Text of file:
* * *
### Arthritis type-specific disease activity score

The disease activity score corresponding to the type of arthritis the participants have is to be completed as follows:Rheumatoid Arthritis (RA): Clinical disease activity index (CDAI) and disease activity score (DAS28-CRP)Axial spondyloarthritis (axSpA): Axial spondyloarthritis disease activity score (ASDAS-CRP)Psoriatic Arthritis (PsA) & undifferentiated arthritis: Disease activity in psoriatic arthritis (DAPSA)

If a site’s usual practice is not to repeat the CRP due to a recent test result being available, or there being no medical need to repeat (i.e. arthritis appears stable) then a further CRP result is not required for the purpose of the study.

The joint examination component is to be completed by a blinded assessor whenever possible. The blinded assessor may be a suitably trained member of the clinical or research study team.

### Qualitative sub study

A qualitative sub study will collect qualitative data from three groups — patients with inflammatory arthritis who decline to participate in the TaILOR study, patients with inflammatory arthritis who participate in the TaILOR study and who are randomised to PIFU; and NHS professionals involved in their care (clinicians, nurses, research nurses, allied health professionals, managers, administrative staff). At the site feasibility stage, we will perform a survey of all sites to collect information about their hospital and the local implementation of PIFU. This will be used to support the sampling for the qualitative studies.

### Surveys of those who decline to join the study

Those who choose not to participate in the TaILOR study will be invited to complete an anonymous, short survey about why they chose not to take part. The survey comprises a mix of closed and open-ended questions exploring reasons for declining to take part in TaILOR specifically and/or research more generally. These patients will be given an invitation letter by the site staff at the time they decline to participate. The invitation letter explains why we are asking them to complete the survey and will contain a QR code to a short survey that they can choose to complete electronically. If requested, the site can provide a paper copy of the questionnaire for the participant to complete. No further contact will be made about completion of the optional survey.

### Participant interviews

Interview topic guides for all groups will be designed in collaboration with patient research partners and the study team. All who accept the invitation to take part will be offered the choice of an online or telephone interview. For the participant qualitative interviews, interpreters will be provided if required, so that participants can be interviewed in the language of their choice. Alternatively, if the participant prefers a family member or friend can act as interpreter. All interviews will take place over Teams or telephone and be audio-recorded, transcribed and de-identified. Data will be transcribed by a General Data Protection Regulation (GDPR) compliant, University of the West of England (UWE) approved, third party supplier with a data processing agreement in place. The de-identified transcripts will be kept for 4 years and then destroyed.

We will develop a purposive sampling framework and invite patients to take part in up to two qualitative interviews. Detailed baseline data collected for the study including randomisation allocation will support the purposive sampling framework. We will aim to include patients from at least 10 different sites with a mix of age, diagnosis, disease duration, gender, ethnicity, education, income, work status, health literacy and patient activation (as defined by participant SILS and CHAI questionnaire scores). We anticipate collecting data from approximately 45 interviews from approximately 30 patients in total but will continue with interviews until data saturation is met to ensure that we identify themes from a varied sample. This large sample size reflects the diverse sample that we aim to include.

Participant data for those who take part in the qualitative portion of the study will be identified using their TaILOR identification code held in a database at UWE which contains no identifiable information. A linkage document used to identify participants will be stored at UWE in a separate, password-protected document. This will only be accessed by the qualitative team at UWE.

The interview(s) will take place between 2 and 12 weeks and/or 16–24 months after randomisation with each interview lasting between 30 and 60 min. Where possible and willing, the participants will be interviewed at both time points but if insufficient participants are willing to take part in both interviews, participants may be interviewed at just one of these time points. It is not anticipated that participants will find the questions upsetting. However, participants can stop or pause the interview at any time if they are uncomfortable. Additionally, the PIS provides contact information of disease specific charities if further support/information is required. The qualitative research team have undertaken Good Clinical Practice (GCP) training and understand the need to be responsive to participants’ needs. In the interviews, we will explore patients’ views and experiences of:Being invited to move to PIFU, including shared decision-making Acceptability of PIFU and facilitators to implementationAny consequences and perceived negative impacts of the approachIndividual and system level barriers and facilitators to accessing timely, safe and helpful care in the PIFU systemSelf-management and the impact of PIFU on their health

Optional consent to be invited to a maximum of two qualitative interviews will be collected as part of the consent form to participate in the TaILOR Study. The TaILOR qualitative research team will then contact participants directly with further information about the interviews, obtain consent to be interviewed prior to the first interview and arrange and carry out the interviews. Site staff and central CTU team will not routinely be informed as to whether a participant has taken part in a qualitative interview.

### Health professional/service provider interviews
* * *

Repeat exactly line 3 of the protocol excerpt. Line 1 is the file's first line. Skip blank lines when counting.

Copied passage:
If a site’s usual practice is not to repeat the CRP due to a recent test result being available, or there being no medical need to repeat (i.e. arthritis appears stable) then a further CRP result is not required for the purpose of the study.